“We find the true man only through organization. The potentialities of the individual remain potentialities until they are released by group life. Man discovers his true nature, gains his true freedom only through the group.” Mary Parker Follett, The New State: Group Organization the Solution of Popular Government.
Dr. Carolan McLarney has explored the remarkable life of Mary Parker Follett since her doctoral days. 2018 is the 150th anniversary of Follett’s birth as well as the 100th anniversary of her book, The New State. This is her second interview that discuses Mary Parker’s thoughts on Group Membership.
Dr. Carolan McLarney:
Mary Parker Follett valued membership in a group almost more than leadership. She believed in the power of the neighbourhood group. She suggested that it is within these groups that the opportunity for real contribution is possible. In The New State (1918), Follett posits that when everyone is giving their full effort, then “leaders will arise among us” (p. 62). If each one of the members of the group has the potential to be a leader of that group, then it is important to look at Mary Parker Follett’s views on group membership. In her writing, she described the ideal group, where all were equal and had equal opportunities for contribution and leadership. The group members are not clones, there are differences, and difference is welcomed. But there does appear to be an underlying core of behaviours and traits. This could be described as the `true heart of a group member’. This `true heart’ has many dimensions and many obligations. Mary Parker Follett took membership very seriously, she did not believe it was for the faint-of-heart, but she did believe it was the forum for change and hope for her society.
Miss Follett believed group membership was a responsibility. These obligations include giving one’s total contribution, not holding anything back. She explicitly puts forth the minimum requirements; one cannot sit back and watch:
“No member of a group which is to create can be passive. All must be active and constructively active. It is not, however, to be constructively active merely to add a share: it must be a share which is related to and bound up with every other share. And it must be given in such a way that it fits in with what others are giving. Someone said to me the other day, “Don’t you think Mr. X talks better than anyone else in Boston?” Well the fact is that Mr. X talks so well that I can never talk with him. Everything he says has such a ring of finality, is such a rounding up of the whole question, that it leaves nothing more to be said on the subject. This is particularly the kind of thing to be avoided in a committee meeting or conference.” (1918, p.7)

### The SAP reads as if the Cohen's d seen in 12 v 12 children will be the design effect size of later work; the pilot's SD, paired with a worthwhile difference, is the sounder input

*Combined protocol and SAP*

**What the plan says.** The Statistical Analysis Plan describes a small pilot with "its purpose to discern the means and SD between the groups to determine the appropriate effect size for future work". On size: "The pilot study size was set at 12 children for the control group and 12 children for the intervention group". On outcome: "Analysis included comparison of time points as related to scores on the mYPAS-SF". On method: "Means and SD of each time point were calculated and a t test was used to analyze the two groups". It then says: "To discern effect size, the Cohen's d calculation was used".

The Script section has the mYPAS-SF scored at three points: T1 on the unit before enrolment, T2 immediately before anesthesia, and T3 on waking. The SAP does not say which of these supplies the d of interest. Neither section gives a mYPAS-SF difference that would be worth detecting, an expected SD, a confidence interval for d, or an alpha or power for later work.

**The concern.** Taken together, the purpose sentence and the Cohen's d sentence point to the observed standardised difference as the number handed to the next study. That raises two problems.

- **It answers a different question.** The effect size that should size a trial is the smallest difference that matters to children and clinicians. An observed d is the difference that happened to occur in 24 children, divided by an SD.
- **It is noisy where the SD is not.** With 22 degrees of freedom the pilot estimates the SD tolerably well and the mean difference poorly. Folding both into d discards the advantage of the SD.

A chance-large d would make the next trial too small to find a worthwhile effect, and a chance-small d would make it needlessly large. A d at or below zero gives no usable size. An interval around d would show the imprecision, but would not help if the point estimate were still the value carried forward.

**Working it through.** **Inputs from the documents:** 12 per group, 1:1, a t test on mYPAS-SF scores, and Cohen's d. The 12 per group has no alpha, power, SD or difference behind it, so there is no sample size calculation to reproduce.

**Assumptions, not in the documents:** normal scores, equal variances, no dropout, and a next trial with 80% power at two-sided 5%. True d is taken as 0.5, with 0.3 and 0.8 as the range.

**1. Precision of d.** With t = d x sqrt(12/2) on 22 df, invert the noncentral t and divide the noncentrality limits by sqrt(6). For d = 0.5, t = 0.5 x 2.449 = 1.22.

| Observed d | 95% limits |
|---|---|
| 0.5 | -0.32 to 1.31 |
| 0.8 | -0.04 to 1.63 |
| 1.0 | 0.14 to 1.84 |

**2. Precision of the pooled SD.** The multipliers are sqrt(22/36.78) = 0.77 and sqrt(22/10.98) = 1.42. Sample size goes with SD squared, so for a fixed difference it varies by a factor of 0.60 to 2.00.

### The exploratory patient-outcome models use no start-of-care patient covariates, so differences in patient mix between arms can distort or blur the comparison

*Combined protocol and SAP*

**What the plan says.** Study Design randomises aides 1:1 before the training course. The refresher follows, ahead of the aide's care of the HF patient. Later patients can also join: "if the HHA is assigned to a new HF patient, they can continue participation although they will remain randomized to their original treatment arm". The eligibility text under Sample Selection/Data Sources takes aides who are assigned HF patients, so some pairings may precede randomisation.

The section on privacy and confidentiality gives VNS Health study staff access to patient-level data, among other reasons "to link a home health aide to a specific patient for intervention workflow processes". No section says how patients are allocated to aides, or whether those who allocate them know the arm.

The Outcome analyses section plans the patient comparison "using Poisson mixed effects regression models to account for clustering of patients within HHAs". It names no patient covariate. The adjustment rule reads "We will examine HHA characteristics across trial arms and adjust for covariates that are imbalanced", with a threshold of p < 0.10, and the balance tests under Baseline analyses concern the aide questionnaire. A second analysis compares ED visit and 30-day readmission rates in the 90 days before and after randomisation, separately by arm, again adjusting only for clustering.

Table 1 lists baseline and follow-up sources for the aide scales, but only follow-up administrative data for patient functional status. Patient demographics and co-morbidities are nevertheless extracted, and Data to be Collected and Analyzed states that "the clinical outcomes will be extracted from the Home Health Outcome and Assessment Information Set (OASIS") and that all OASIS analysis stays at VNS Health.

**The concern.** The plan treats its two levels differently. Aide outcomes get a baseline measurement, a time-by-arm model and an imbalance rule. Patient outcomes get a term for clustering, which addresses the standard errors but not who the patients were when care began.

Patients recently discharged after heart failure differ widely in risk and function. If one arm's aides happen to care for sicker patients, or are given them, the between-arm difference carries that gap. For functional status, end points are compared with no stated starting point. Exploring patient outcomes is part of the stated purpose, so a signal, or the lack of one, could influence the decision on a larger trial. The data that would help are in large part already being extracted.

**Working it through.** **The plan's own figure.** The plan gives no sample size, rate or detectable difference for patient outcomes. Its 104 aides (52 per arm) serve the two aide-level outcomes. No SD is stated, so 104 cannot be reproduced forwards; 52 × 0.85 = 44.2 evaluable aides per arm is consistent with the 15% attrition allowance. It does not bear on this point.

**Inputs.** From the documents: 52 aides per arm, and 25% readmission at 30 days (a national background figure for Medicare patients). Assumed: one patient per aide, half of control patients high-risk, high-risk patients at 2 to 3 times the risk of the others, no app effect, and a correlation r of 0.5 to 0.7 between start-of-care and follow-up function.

You must not let go of your ideas, but at the same time, you must be open for other’s ideas. It is not a matter of one idea being relinquished and another being adopted, but rather “that there has been evolved a composite idea.”(1918, p. 6) Each member of the group must have a true a conviction to their ideas and they must be willing to recognize and respect a similar conviction in their fellow team-mates. It is within this type of group that we begin to create, and what we create is something that is better than anything we could have created alone and separately.
Each group member is different from his or her team-mates, and a group power comes from the integration of these differences, “the only use for my difference is to join it with other differences.”(1918, p. 8) It is this unification within the group that is the source of creation. A solid member of the group is one who has a strong belief in their ideas, willingness to share those ideas and experiences. Shared experience is shared wisdom and it is this shared wisdom that gives the group strength, solidarity and power. It is the leader who is able to integrate this shared wisdom and mould it to form a common purpose. In The Essentials of Leadership, Mary Parker Follett called this, “the invisible leader”. (1933, p. 287)
While she identified certain elements of leadership, Mary Parker Follett also wrote about the elements of group membership. She believed that each member had to be worthy of that membership. In Leader and Expert (1930), she suggests that for leaders to be completely effective and for the group to accomplish their goal, they must have “men whom it is worthwhile to lead.”(p.248) There is a need for competent leaders and a need for competent group members. If either element is missing then we do not have a team, and we cannot create anything.
The final element of group membership is the role members play to help keep the leader in control of a situation. As a member of the group, one has a part of the leadership role, and therefore a sense of responsibility to the group. All must work together, with the leader, to keep the group on the path to the common goal. In this sense, the entire group works as one. The wonder of working in a group is that no one works alone, all labour together. Emerging from all of this is a form of communion and of a “partnership of following”. (Some Discrepancies in Leadership Theory and Practice, 1930, p. 289)
Dr. Carolan McLarney,
Rowe School of Business
Prior to completing her doctorate, Dr. McLarney held management positions in various companies in the hospital, transportation, and consulting sectors. Her research interests include the interface between small businesses and international business strategy, and the use of strategic alliances to garner success. Dr. McLarney explores issues relating to board governance, particularly the use of outside directors.